The role of the Indian Government in increasing the country’s energy efficiency

by Tashi Mitra

India is one of the world’s fastest growing economies and its cities are extremely polluted. While the energy consumption is lower than the global per capita norms, it is increasing rapidly. The Indian Government has a complex problem to solve – how does it fuel economic growth, which will consume much more energy whilst driving energy efficiency and sustainability. This post primarily focuses on the Indian Government’s approach towards increasing energy efficiency and its initiatives addressing climate change. The Indian Government has put together various nodal agencies: National Mission for Enhancing Energy Efficiency.

The objective of this agency is to address national problems of inefficient energy usage. It has set the target of saving 5% of annual energy consumption. The Mission will spend 12 billion USD to support energy efficiency initiatives including Perform, Achieve and Trade (PAT) Mechanism which targets India’s most intensive industrial units.

Bureau of Energy Efficiency:

The broad objectives of this agency are to establish systems to measure, monitor, verify energy efficiency as well as to make policy recommendations.

Ministry of New and Renewable Energy:

This ageny is responsible for Research and Development, intellectual property protection, international co-operation in renewable energy serves such as wind power, small hydro, biogas and solar power.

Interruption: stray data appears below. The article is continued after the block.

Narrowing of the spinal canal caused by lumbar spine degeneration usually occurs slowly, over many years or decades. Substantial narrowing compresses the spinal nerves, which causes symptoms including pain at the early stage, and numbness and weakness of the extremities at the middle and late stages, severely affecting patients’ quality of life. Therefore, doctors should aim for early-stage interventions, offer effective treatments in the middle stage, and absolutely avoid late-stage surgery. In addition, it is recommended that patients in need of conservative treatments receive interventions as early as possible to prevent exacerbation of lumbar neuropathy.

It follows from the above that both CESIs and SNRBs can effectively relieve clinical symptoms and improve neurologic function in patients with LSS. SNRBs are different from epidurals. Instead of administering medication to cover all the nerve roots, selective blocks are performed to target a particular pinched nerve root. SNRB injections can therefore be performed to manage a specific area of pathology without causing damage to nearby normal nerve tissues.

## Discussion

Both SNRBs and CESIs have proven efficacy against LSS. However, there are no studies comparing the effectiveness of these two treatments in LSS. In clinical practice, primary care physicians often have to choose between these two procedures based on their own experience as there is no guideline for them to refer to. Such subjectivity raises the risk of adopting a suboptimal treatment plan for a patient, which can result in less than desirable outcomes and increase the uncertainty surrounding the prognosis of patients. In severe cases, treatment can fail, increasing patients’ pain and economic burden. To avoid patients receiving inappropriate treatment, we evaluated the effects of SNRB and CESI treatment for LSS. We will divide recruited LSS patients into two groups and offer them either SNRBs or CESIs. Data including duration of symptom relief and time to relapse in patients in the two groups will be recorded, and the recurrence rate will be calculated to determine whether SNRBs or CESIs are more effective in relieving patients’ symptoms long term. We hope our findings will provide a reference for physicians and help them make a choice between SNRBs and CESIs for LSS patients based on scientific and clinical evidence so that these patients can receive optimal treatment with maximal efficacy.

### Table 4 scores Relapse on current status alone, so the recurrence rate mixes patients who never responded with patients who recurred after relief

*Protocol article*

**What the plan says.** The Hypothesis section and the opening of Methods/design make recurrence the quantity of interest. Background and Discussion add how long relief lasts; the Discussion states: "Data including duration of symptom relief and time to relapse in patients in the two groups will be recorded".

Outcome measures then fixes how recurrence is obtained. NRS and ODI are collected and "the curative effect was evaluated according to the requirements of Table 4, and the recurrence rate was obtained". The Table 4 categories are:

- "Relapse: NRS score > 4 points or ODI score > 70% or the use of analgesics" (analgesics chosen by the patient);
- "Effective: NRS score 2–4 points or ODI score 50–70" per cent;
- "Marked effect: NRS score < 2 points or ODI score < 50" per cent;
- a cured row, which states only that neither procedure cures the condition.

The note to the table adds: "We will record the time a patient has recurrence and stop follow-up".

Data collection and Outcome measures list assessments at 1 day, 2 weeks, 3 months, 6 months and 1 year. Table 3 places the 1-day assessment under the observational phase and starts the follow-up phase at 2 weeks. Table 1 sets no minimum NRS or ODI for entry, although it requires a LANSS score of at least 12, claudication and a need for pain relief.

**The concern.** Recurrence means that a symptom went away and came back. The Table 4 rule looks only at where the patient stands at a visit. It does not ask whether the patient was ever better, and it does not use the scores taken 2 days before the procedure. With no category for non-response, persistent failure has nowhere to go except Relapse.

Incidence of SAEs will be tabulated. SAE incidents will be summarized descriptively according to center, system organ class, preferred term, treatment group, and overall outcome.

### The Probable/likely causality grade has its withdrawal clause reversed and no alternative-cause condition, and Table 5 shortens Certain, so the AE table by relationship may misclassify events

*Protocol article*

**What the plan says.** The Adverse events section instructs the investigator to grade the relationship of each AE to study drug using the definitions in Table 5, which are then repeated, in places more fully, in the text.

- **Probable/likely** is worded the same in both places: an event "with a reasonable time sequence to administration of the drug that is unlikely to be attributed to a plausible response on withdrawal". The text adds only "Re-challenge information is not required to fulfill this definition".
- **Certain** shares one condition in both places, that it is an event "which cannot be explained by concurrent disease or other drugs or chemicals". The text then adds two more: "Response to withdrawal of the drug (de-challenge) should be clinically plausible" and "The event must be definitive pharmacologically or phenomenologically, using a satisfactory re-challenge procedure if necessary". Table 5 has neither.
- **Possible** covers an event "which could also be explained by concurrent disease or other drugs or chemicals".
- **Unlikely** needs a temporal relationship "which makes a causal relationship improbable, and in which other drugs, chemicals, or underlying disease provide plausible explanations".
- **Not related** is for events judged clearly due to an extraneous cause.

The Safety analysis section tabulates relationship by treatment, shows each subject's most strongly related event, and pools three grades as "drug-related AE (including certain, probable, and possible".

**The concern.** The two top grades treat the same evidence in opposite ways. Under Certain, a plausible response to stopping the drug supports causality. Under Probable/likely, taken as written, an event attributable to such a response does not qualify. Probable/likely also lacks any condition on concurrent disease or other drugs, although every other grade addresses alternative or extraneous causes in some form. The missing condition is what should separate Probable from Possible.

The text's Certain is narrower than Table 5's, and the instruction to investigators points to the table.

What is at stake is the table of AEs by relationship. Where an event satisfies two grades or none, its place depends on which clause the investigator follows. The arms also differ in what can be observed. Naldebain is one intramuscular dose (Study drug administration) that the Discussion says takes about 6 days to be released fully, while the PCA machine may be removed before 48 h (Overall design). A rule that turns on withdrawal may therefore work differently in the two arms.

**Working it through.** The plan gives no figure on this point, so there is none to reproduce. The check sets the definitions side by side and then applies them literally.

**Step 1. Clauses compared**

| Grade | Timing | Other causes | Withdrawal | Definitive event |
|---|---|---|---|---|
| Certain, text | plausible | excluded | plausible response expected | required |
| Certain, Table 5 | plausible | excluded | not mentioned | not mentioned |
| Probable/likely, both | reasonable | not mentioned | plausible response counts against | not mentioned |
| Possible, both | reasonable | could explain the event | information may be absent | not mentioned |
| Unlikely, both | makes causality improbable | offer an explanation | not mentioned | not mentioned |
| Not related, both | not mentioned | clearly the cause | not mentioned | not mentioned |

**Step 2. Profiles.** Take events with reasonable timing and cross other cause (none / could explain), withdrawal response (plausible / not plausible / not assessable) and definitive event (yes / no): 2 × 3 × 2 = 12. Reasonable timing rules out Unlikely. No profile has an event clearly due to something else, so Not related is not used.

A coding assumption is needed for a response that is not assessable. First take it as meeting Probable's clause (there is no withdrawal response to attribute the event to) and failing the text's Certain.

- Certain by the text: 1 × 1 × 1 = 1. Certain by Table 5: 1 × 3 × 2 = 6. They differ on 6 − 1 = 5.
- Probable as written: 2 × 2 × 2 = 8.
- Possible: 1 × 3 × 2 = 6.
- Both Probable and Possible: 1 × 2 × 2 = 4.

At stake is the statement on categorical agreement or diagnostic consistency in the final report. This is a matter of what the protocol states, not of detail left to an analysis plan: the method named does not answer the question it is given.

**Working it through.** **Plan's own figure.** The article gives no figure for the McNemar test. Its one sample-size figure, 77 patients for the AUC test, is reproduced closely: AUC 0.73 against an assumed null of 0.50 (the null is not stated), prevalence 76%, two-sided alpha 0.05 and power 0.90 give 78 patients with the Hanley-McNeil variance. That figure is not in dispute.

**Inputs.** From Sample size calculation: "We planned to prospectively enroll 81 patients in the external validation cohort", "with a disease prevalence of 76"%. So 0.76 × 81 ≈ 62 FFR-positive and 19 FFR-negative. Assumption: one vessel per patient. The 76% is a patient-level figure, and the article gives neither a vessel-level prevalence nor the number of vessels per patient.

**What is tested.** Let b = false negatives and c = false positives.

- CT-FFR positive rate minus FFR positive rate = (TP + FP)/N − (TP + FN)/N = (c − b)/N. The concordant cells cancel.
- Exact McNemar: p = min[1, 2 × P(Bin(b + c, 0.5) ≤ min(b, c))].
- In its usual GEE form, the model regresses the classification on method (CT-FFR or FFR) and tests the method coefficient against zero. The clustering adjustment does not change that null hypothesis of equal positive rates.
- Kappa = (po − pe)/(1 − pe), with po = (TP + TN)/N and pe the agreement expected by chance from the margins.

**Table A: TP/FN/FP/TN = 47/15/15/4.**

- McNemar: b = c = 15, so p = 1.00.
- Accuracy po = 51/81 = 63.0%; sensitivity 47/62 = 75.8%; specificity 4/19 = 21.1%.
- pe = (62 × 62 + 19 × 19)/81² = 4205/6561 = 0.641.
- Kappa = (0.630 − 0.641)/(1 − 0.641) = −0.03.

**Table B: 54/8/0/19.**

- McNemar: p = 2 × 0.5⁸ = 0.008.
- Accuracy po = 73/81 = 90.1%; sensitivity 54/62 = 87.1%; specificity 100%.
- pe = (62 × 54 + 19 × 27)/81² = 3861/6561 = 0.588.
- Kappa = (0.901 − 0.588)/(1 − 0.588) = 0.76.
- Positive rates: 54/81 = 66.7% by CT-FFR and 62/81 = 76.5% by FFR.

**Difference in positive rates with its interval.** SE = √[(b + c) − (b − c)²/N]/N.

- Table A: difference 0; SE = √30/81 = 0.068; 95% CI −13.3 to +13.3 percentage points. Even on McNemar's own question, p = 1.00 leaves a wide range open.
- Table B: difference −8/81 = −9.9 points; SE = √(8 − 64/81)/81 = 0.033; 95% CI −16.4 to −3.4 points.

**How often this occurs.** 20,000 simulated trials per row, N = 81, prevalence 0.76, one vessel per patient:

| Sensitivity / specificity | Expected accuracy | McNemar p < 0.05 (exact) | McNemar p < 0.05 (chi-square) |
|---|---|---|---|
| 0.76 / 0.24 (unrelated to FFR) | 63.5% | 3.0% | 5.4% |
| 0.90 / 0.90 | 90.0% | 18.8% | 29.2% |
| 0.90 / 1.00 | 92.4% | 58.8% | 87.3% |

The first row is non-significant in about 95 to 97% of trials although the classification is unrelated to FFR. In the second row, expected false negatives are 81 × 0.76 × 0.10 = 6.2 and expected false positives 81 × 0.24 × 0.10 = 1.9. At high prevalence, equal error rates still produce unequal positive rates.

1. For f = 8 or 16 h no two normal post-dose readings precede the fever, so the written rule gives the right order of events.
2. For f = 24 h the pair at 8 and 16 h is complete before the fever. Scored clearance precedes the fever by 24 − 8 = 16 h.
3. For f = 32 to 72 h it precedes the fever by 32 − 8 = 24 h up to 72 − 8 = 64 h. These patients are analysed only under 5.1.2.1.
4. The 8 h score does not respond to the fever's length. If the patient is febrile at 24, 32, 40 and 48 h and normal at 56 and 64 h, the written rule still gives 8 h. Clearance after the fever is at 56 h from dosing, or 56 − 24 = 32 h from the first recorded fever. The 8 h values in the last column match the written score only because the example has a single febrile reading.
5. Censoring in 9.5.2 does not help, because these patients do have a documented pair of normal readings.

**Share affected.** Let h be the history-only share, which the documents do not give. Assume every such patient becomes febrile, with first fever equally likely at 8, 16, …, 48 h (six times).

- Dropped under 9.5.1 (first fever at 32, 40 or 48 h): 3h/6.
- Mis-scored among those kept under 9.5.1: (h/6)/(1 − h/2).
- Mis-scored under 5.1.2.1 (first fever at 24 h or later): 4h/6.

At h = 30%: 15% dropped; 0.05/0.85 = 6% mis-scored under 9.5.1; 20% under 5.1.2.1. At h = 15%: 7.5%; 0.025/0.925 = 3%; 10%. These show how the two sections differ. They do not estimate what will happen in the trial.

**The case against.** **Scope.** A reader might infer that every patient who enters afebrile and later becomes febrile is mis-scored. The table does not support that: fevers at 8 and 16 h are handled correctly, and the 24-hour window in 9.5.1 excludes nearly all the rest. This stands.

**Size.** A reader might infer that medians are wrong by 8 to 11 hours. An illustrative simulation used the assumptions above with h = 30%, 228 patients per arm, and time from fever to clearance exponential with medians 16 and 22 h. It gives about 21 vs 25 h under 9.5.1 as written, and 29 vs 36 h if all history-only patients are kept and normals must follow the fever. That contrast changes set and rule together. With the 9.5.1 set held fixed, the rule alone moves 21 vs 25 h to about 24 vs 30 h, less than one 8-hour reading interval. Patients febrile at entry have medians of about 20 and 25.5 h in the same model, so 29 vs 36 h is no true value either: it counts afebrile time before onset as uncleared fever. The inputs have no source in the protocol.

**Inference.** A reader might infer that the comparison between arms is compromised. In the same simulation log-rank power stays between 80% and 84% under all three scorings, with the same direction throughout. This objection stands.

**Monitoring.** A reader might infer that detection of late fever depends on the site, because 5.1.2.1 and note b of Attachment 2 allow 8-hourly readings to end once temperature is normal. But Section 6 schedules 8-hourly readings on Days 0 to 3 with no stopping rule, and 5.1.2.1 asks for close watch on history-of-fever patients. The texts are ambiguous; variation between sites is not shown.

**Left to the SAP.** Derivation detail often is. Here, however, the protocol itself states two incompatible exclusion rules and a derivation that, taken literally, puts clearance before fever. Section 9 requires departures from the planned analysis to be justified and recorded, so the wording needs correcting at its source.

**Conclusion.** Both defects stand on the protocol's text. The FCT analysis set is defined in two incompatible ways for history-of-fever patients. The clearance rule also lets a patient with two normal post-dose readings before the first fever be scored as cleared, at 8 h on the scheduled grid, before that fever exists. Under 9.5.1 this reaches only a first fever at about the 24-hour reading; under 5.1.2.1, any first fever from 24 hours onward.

National Action Plan for Climate Change:

Set up in 2008, the Plan has created separate missions such as the solar mission, mission for enhancing energy efficiency, mission for sustainable habitat, mission for water, mission for sustainable agricultural, and mission for strategic knowledge for climate change.

There is a lot being done in a difficult and complex environment with many real but often conflicting objectives. There are many stakeholders, and democracy does not make consensus and execution easy. There is political will, even to do the difficult things – the odd-even car plate-number policy, where only certain cars are allowed to move on the roads each day in Delhi, is an example of how citizens can play a role within a defined policy framework.

The real issue is regarding the execution. The bureaucracy, with its high levels of corruption and inefficiency, fails to make significant change. It has been found that Energy Service Companies or ESCO’s have been successful where they have Government support. Bob Taylor, the World Bank energy sector leader for Europe and Asia-Pacific and – author of “Financing Energy Efficiency – Lessons for Brazil, India and China and Beyond” said, “We found if you try to go without any support it pretty tough”. He goes on to say –“ India is a pretty good example of how tough it is”.

Now that India has put the agencies in place and resourced them adequately, the question for India’s Government is: how will they get them to deliver as a collective to solve India’s triple edged equation – GDP growth, energy efficiency and environmental protection.

 

https://www.esmap.org/sites/esmap.org/files/financing_energy_efficiency.pdf

http://www.moef.nic.in/ccd-napcc

https://beenet.gov.in/UI_Forms/General/Login.aspx

http://www.moef.nic.in/downloads/others/Mission-SAPCC-NMEEE.pdf

 

 

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